Not content with releasing a SIM unlocked version of the iPhone, Apple front man, Steve “Jesus” Jobs just keeps the miracles coming. Now he’s promising to let third party apps run natively on the device.

In a posting on the company site, Jobs spills the beans: “Let me just say it: We want native third party applications on the iPhone, and we plan to have an SDK in developers’ hands in February.”

It doesn’t get plainer than that. In around four months, developers will be able to step beyond the world of widgets and create native applications for the iPhone, without having to indulge in any of that messy hacking business.

“We are excited about creating a vibrant third party developer community around the iPhone and enabling hundreds of new applications for our users,” Jobs said. “It will take until February to release an SDK because we’re trying to do two diametrically opposed things at once-provide an advanced and open platform to developers while at the same time protect iPhone users from viruses, malware, privacy attacks, etc. This is no easy task.”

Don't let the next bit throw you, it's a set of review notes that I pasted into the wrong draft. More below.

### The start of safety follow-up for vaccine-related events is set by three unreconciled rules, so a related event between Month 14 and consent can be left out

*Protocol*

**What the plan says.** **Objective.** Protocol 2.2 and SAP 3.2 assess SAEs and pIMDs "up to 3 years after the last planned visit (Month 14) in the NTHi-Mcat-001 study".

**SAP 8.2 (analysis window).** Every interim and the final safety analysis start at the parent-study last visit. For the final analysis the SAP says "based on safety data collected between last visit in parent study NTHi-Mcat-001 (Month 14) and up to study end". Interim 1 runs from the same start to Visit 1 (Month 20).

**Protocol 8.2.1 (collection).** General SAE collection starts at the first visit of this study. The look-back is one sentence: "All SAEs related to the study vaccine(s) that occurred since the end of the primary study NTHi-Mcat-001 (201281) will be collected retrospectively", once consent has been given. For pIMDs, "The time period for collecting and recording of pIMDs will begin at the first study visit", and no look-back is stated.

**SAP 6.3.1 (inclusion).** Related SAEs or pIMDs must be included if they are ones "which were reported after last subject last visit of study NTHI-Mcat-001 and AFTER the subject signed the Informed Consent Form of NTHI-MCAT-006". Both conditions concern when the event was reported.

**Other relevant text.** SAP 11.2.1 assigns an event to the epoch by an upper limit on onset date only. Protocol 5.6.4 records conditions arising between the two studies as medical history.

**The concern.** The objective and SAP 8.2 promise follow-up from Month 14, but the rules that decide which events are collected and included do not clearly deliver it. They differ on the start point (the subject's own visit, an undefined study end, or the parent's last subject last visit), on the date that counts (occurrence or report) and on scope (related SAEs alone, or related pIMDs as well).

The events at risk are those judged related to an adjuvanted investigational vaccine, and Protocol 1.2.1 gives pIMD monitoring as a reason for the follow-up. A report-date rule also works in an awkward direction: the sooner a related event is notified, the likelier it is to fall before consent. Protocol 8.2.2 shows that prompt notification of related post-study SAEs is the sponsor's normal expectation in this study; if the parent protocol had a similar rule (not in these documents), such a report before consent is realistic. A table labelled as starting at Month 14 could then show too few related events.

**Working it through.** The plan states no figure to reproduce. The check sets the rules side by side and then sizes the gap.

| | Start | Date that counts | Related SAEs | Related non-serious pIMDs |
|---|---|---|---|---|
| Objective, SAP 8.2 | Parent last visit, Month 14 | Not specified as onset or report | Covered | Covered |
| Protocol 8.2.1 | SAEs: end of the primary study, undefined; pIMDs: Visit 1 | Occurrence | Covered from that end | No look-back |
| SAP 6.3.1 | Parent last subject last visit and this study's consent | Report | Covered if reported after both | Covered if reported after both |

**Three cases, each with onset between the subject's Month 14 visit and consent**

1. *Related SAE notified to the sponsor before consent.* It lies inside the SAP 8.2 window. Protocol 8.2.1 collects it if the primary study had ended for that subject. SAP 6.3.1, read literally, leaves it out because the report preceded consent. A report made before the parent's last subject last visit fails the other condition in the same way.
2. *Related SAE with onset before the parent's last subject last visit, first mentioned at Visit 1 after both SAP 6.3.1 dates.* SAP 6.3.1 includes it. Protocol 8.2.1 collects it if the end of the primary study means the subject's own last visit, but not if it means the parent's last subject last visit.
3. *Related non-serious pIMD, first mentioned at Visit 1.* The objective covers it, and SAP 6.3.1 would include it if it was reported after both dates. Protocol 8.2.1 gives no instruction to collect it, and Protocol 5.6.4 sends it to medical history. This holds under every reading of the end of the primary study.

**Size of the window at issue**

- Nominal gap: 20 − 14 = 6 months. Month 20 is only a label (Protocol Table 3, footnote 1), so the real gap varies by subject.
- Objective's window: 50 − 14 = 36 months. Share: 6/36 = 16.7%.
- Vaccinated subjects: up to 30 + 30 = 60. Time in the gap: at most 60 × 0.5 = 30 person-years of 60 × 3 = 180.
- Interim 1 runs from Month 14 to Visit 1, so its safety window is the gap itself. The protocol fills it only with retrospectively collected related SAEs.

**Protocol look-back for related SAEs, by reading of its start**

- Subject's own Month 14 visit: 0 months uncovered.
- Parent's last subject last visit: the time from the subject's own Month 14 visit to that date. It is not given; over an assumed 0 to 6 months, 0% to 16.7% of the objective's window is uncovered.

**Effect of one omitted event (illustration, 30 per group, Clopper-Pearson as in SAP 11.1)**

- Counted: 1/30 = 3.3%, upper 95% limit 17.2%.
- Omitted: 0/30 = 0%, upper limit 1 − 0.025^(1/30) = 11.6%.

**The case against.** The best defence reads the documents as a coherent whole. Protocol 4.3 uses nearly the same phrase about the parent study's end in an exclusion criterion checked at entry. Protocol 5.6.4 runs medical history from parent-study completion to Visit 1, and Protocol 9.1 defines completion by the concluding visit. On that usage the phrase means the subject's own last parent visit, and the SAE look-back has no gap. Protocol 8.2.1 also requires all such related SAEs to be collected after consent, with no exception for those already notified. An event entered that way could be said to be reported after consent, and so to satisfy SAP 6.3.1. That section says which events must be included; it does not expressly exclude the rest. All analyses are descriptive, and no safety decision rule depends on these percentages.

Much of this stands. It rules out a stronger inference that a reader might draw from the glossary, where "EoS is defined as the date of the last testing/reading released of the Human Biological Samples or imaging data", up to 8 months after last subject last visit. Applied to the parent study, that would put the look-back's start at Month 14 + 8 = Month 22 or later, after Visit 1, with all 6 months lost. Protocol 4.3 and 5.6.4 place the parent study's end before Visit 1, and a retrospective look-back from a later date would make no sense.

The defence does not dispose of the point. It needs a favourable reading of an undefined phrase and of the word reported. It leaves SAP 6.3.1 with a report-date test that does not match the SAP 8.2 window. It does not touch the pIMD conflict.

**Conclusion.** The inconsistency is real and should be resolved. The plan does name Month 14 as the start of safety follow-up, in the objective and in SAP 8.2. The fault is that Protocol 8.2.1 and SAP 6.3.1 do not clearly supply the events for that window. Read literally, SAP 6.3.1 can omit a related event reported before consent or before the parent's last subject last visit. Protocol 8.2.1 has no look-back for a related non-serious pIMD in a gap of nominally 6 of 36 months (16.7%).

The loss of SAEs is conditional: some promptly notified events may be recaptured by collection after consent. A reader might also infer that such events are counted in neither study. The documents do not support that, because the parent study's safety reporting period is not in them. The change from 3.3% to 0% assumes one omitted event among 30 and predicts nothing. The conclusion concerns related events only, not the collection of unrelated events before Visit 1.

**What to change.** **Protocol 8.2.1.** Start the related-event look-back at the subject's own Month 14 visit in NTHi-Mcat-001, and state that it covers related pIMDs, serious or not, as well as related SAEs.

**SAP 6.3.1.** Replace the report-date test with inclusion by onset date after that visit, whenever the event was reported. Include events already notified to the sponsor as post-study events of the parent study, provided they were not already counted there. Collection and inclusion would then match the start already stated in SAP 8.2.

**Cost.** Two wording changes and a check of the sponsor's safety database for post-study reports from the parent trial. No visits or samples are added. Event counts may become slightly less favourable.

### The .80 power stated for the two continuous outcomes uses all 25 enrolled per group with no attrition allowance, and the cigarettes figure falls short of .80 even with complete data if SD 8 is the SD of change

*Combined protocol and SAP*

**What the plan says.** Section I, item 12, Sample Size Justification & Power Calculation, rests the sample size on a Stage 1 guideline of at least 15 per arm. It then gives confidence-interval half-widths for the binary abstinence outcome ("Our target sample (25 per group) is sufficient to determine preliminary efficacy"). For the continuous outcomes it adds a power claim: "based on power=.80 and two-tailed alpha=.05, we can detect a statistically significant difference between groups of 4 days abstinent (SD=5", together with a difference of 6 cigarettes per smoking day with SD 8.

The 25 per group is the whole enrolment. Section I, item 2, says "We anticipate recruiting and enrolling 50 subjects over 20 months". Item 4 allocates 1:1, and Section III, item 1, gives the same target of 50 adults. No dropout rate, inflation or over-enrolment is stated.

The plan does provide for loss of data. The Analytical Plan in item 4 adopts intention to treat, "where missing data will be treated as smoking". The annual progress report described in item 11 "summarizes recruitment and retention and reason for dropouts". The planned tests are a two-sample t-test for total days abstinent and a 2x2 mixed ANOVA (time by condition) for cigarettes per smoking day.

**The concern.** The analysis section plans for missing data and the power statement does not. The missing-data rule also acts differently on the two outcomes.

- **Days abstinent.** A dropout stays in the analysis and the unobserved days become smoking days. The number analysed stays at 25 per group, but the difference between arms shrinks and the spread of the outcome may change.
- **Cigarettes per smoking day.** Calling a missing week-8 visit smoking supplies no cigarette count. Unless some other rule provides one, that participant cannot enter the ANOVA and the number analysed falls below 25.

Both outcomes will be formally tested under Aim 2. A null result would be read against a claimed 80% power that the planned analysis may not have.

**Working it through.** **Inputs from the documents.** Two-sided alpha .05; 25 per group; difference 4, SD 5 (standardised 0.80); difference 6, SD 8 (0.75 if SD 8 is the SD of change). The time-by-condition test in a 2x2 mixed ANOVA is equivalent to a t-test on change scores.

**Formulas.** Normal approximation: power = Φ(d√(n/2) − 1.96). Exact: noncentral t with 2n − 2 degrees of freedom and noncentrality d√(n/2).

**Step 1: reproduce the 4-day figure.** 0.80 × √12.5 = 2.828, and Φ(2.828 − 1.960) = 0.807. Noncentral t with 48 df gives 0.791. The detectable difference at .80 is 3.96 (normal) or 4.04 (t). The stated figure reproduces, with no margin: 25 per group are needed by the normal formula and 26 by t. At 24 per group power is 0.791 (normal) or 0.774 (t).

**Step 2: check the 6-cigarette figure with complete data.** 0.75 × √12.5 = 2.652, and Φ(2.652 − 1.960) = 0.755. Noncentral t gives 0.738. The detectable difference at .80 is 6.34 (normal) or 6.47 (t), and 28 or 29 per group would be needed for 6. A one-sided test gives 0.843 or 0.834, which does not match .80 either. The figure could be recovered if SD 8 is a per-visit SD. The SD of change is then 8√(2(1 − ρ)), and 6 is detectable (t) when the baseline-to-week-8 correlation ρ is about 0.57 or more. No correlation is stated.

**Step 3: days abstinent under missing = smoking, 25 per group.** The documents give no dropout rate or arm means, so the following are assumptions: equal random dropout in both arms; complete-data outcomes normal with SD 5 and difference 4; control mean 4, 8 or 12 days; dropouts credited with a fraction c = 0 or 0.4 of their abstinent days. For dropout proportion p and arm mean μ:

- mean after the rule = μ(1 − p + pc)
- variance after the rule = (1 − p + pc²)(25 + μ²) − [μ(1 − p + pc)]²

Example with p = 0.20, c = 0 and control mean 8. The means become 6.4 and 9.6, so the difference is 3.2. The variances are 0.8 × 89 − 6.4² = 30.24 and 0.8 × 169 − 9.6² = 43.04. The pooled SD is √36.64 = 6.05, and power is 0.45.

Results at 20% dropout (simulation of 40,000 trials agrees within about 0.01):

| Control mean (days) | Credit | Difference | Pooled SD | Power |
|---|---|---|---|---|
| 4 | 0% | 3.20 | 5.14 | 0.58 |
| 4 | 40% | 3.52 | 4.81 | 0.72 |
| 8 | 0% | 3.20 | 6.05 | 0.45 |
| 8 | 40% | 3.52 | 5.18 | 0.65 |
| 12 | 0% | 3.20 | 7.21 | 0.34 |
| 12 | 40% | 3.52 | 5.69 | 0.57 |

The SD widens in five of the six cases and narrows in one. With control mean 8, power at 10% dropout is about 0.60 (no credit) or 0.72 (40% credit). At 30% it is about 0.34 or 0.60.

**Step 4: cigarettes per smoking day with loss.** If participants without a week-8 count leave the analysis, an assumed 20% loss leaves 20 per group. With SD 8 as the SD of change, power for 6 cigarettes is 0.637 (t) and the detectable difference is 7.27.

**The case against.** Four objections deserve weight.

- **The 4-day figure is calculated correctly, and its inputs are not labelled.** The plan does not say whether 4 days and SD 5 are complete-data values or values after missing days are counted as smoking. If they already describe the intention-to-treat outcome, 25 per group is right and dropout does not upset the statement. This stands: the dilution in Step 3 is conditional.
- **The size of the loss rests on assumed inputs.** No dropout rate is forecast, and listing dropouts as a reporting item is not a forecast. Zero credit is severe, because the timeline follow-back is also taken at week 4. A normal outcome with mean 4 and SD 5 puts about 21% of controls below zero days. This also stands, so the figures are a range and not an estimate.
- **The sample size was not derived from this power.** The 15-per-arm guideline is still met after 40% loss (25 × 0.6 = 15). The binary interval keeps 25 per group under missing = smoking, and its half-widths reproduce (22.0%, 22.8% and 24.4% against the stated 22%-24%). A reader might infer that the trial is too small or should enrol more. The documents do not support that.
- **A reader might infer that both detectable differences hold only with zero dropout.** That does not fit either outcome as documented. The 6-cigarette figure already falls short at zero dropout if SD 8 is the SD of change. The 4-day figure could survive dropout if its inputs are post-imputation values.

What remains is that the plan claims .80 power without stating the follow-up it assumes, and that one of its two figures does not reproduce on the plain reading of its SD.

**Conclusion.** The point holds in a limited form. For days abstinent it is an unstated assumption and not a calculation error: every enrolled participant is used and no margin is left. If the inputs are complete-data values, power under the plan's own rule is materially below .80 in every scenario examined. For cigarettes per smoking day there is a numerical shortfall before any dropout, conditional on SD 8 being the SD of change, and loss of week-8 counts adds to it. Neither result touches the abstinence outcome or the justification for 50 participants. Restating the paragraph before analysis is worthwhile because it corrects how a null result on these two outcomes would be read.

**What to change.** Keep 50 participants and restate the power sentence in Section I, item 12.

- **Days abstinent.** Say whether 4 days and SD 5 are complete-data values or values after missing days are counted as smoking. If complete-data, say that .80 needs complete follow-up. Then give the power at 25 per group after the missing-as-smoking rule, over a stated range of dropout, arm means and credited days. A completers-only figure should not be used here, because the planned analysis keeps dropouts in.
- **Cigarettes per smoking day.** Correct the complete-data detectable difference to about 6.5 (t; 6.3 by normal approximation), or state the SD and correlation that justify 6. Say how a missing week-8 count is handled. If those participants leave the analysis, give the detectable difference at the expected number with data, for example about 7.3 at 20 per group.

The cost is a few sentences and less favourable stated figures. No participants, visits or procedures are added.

Jobs reckons that mobile malware is a serious problem and “since the iPhone is the most advanced phone ever, it will be a highly visible target.”

The Apple CEO hinted that the company might follow a similar route to market leader Nokia, which does not allow any applications to be loaded unless they have a digital signature that can be traced back to a known developer. “While this makes such a phone less than “totally open,” we believe it is a step in the right direction,” he said.

This isn’t totally true though, Nokia S60 phones have an option to turn off the digital signature check so users can pretty much run any app they want.